HONG KONG (Reuters) – Hong Kong’s privacy commissioner will launch a compliance investigation into Cathay Pacific Airways <0293.HK> more than a data breach involving 9.4 million passengers, saying the carrier can have violated privacy rules.
The airline has faced criticism to the seven-month delay within the October revelation of the breach inside data, not wearing running shoes said were being accessed without authorization, following suspicious activity included in the network in March.
“You will discover reasonable grounds to trust could possibly be a contravention of any requirement beneath the law,” Hong Kong’s Privacy Commissioner for private Data, Stephen Wong, said in a very statement.
“The compliance investigation might examine in detail, a few, the protection measures taken by Cathay Pacific in order to safeguard its customers’ information that is personal plus the airline’s data retention policy and workout,” he added.
It will cover Cathay’s fully owned subsidiary, Hong Kong Dragon Airlines Ltd, or Dragon Air, many of whose passengers were afflicted with the breach.
A Cathay Pacific spokeswoman said within a email to Reuters the airline was going through the statement and would “continue to cooperate fully while using authorities.”
The privacy watchdog said hello had received 89 complaints in connection with the cyber leak.
In addition for 860,000 passport numbers contributing to 245,000 Hong Kong identity card numbers, the hackers accessed 403 expired credit-based card numbers and 27 credit-based card numbers without card verification value (CVV), Cathay said.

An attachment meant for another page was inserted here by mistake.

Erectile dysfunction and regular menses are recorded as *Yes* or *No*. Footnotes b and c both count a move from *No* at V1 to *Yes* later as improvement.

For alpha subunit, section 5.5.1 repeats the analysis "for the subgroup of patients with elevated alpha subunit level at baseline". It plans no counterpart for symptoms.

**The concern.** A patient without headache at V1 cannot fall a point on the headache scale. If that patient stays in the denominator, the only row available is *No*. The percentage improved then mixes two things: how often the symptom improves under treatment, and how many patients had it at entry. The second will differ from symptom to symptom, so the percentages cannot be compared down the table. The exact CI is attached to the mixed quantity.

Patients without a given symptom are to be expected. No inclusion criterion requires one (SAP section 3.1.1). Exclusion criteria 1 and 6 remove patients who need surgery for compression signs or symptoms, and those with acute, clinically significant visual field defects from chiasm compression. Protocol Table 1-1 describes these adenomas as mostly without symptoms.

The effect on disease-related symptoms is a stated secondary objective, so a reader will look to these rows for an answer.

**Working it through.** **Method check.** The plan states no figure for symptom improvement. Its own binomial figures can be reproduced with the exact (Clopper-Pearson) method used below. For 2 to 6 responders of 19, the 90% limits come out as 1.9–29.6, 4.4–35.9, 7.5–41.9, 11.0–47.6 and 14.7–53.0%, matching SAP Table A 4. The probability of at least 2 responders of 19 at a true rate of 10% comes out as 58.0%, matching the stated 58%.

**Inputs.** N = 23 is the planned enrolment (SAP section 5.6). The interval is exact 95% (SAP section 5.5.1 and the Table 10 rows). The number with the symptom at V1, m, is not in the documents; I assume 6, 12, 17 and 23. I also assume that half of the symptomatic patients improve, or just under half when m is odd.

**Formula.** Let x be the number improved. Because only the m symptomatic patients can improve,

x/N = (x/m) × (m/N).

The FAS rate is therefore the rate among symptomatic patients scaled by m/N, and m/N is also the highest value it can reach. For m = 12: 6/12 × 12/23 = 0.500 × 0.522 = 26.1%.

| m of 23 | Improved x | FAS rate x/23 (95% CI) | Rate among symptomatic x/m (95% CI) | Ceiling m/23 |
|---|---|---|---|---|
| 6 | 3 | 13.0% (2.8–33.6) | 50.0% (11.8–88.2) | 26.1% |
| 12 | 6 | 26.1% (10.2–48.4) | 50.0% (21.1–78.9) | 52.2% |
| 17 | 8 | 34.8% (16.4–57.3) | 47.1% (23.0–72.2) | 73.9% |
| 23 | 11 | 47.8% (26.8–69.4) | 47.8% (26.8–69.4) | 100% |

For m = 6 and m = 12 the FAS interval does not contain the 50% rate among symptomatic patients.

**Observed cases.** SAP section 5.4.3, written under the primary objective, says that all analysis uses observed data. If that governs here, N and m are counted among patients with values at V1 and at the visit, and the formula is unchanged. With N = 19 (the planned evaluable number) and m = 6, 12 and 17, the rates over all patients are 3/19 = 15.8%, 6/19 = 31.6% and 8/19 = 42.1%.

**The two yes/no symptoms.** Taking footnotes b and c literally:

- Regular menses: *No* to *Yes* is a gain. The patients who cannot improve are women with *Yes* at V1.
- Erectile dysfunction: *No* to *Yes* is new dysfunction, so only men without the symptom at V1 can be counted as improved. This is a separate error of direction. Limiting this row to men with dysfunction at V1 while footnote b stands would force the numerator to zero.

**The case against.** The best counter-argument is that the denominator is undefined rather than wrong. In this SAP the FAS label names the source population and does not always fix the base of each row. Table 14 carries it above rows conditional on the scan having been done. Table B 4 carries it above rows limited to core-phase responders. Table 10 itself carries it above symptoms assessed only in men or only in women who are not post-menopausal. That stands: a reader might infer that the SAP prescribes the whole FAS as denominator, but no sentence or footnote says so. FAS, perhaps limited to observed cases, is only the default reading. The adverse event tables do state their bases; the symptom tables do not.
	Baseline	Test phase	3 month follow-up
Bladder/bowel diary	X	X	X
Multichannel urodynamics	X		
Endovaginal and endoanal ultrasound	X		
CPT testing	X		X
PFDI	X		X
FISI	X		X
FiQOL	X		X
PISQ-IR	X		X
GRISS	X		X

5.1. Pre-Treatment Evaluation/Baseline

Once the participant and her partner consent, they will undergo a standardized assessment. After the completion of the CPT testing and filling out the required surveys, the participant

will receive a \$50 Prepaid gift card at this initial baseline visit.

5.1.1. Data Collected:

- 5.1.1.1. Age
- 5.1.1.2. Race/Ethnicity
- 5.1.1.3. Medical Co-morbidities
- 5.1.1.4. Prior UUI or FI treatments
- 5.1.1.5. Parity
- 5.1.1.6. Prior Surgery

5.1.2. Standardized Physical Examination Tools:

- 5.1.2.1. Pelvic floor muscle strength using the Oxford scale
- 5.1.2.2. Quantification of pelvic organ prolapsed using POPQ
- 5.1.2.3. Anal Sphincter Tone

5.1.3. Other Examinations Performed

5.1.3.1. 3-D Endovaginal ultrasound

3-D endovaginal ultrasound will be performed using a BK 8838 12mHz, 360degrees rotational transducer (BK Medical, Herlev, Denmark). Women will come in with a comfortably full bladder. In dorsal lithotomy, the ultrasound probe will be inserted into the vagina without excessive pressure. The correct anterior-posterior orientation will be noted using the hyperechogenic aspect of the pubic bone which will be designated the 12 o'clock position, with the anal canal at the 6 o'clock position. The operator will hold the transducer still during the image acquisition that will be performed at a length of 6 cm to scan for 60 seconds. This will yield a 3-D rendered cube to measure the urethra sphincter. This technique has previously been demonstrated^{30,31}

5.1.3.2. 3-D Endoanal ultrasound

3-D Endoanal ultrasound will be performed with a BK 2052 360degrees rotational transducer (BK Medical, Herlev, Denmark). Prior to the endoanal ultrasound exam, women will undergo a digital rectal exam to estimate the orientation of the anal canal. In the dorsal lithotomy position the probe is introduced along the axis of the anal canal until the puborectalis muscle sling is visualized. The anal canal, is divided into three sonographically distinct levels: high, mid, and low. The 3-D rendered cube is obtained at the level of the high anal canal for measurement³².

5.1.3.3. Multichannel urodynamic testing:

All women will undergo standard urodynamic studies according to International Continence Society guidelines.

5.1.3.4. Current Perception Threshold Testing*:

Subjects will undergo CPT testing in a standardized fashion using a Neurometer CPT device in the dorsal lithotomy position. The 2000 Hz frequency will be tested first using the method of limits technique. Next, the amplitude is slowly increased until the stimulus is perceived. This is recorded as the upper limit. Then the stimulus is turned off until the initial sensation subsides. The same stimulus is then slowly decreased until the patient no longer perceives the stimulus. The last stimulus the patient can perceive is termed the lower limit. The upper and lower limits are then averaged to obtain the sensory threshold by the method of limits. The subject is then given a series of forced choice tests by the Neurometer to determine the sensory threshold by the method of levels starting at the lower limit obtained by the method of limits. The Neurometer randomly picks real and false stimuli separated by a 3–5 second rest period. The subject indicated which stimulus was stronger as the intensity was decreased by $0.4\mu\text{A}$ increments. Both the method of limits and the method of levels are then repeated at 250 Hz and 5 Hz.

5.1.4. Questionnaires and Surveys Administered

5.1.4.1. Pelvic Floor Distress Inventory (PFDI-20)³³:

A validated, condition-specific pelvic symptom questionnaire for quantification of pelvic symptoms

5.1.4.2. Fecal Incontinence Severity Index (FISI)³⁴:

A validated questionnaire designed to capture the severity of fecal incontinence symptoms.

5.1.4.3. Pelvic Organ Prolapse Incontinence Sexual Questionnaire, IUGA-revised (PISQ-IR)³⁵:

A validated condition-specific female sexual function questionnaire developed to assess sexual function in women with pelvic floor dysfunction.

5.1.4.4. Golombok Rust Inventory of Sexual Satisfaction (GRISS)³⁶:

It has not been immediately clear who was behind the individual data breach or the information may be used for, but Cathay said there was no evidence so far that any sensitive information were being misused.
Under Hong Kong law, the privacy commissioner can call witnesses, enter premises and hold public hearings while in the investigation, that could discover Cathay violated any element of the individual Data (Privacy) Ordinance.
The controversy has spurred calls from politicians and privacy advocates for Hong Kong to revamp its laws to help make the reporting of those potential data breaches mandatory.
Cathay’s share price initially plunged for its lowest since June 2009 after the scandal but has rebounded and recovered its losses. The stocks were up 1.7 percent on Tuesday afternoon.
The data breach comes amid an airline turnaround to trim down costs and boost revenue, after back-to-back a great deal of losses, so that it will better tackle rivals with the Middle East, mainland China and budget airlines.
In August, Cathay Pacific posted a narrower half-year loss with a strong rise in airfares and cargo rates and flagged expectations for that better loved one, despite economic headwinds from mounting U.S.-China trade tension.
(Reporting by Hong Kong newsroom and Donny Kwok; Editing by Clarence Fernandez)